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Utley signs 1-year, $7M deal with Dodgers

Clubhouse chemistry a factor in return of veteran, who is eyeing starting job at second

NASHVILLE, Tenn. -- Chase Utley turns 37 next week but sounds ready to fight off the kids for the Dodgers' starting second-base job in 2016.

"At this time of the year, I've spent a lot of time to prepare to play as many games as possible," Utley said on Wednesday after the Dodgers officially announced the free agent would return on a one-year deal, previously reported for $7 million.

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Utley said returning to the Dodgers "was an easy decision" and starting is "obviously my goal in my preparation, and we'll see what happens. I like to play as much as possible."

Utley could compete with youngsters Kiké Hernandez and Jose Peraza at second base while providing insurance at third base, where starter Justin Turner is coming off serious microfracture left knee surgery. Utley said his only communication with new manager Dave Roberts is by text, and his role hasn't been defined.

President of baseball operations Andrew Friedman didn't promise Utley that the job is his, although it could be his to lose.

"It's more about adding Chase and what he does on and off field," said Friedman. "Obviously we feel good about where J.T. is, but he's coming off surgery. We've got young guys we're excited about, but adding a guy like Chase, his professional at-bat, his defense, the versatility that he is, added to his resume, what he brings off the field, the intangibles, the baserunning."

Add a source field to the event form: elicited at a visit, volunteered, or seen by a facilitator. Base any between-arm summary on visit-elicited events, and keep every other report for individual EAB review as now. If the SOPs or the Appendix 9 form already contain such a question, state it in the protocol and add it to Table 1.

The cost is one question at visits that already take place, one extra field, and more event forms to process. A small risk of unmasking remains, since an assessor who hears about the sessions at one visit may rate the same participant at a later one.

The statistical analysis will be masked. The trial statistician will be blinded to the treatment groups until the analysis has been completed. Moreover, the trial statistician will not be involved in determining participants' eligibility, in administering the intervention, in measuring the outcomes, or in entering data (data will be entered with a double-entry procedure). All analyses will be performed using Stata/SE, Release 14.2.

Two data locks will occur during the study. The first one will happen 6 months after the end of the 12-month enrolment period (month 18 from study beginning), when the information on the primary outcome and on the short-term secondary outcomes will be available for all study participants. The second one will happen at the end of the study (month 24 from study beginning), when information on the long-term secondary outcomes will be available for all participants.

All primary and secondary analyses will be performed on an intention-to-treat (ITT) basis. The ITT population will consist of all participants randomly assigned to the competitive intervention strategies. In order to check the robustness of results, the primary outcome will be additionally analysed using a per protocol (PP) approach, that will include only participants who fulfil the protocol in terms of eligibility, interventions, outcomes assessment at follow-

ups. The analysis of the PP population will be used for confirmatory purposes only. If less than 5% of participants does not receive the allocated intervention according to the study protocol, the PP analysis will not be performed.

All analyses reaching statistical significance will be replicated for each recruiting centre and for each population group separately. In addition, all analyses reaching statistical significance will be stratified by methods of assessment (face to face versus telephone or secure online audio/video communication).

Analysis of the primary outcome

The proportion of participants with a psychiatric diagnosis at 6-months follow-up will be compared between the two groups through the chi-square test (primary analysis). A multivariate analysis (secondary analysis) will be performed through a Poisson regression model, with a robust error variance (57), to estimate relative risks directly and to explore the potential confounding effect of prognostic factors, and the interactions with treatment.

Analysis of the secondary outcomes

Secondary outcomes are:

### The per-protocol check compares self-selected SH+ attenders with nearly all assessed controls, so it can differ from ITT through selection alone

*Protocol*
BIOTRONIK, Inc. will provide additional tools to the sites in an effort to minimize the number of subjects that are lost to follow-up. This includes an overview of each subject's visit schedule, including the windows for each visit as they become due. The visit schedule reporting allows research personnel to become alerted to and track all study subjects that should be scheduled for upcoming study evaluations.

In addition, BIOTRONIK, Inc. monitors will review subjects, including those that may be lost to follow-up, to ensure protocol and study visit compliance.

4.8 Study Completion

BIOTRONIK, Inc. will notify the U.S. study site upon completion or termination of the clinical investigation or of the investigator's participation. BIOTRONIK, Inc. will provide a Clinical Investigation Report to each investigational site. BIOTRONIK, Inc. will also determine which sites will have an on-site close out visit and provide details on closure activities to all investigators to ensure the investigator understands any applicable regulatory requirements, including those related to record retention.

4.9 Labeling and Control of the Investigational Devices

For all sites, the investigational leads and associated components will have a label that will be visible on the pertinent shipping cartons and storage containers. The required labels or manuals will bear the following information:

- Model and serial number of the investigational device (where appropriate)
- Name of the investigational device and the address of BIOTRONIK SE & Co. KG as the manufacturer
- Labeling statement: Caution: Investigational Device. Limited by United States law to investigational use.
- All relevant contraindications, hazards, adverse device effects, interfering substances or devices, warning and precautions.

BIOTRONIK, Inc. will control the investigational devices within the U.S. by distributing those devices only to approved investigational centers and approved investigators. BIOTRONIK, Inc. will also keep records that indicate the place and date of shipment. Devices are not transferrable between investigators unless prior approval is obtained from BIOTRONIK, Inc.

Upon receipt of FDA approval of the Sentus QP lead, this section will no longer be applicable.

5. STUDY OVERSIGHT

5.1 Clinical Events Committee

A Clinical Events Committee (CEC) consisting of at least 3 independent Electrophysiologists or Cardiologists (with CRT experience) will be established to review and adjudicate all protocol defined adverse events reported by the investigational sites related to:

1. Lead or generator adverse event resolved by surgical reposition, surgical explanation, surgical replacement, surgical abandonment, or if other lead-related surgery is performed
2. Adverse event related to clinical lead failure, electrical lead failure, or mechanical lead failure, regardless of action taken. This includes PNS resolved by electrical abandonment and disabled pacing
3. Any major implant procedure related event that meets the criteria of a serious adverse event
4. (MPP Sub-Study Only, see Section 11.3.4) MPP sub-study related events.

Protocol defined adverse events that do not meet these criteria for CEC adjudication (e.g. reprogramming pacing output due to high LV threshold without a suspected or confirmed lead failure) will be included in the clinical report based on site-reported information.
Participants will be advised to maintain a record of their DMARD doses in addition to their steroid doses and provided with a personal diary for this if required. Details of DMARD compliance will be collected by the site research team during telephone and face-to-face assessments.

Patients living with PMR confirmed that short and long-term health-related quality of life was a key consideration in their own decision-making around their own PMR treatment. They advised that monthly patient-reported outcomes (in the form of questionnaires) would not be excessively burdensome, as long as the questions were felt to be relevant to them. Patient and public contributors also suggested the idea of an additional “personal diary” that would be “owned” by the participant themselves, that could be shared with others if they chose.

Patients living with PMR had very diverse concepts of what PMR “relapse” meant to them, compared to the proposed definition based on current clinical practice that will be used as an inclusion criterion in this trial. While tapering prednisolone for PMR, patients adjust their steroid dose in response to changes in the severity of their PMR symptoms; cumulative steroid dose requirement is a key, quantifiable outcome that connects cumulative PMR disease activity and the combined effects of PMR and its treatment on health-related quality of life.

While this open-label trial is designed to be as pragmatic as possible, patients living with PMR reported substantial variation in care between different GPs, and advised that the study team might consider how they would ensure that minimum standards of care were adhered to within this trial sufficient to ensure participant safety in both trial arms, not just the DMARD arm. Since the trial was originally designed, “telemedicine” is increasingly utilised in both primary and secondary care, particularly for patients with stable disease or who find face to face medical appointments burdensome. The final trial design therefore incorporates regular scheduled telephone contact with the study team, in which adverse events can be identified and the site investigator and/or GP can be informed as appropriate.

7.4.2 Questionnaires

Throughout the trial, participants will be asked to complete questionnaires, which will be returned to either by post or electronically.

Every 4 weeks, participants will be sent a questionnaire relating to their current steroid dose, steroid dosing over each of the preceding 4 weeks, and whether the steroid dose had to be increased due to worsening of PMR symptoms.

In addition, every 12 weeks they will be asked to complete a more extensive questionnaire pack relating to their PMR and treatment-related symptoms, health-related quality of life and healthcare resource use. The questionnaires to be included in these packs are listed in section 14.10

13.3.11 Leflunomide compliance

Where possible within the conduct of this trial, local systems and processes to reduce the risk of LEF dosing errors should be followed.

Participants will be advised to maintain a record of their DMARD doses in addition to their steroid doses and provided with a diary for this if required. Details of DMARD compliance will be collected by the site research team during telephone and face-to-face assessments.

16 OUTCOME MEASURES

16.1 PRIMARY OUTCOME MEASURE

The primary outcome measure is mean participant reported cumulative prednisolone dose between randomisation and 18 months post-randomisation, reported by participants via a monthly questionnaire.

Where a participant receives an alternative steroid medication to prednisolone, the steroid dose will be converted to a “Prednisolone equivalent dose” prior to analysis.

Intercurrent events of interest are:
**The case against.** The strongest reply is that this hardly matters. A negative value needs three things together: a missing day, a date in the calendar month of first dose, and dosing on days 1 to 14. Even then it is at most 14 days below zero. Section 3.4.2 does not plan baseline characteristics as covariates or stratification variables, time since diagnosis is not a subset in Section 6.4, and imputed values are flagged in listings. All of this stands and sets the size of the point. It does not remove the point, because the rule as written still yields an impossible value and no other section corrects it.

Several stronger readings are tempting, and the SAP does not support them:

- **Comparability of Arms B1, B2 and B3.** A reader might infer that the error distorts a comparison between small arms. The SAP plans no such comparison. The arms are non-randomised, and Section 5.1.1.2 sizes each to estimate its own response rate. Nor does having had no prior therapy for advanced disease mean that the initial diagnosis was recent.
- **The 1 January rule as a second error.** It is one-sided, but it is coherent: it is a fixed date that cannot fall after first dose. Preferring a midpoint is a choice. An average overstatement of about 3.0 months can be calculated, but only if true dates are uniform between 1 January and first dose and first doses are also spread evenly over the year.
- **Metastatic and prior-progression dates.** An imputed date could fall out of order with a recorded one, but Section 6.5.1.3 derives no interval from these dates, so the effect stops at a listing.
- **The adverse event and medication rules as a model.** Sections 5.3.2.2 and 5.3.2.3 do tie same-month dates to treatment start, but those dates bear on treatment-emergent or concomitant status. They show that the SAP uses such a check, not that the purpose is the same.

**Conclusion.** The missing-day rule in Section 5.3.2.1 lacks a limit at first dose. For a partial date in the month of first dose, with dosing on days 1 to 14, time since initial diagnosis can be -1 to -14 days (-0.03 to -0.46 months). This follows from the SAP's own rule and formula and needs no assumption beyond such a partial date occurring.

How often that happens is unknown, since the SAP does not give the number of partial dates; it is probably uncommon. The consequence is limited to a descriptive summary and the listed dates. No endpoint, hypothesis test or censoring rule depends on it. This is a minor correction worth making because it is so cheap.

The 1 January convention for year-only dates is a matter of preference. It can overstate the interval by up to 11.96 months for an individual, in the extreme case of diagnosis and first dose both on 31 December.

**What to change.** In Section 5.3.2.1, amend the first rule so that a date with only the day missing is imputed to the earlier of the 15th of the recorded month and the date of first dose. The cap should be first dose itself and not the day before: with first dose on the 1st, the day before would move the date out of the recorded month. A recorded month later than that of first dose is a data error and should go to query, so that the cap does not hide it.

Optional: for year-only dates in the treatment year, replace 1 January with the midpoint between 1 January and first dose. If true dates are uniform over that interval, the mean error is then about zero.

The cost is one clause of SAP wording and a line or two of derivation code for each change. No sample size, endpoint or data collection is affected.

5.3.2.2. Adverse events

While Utley's rapid acclimation to third base filling in for Turner could lead to a versatile utility role that includes first base, Utley implied he's not ready for a bench job, and the salary is an indicator that management agrees.

"I still enjoy playing baseball, and I feel like I bring some things to the table to help a ballclub," he said. "I will sit with Dave and chat and see where it goes."

Utley was acquired by Los Angeles from Philadelphia on Aug. 19 in exchange for Minor Leaguers Darnell Sweeney and John Richy. He batted .202 with three home runs and nine RBIs in 34 games with the Dodgers. He's a six-time All-Star and four-time Silver Slugger winner.

Hampered by ankle inflammation early last season, Utley hit only .212 with eight homers and 39 RBIs overall. Howie Kendrick, now a free agent, hit .295 with nine homers and 54 RBIs as the Dodgers' starting second baseman in 2015.

Friedman said injuries led to mechanical flaws in Utley's swing that were eliminated once he healed.

"We did a lot of work on him before acquiring him, and before he went on the DL he struggled mightily," said Friedman. "When he came back, he had a lot more success and there were differences in the swing. When you have something going on in the lower half, it affects the kinetic chain, the mechanics were a little off, and when he came back, he got back to who he was with the ability to impact the ball."

While chemistry in the Dodgers' clubhouse seems to be a perpetual topic of controversy, Utley said "I thought it was very good," and that was a factor in his return.

"I got to know a bunch of the guys, and they are not only good players but good guys," he said. "The amount of talent there and within the organization is pretty special, and those are the reasons I want to participate with them again."

Utley still has a two-game suspension and appeal pending for his takeout slide that broke the leg of Mets shortstop Ruben Tejada in the postseason. He said he does not know when the appeal will be heard.

"I made a hard, aggressive slide to break up a double play in a playoff game," he said. "It's not fair to comment any more [until the appeal is heard]."

Ken Gurnick is a reporter for
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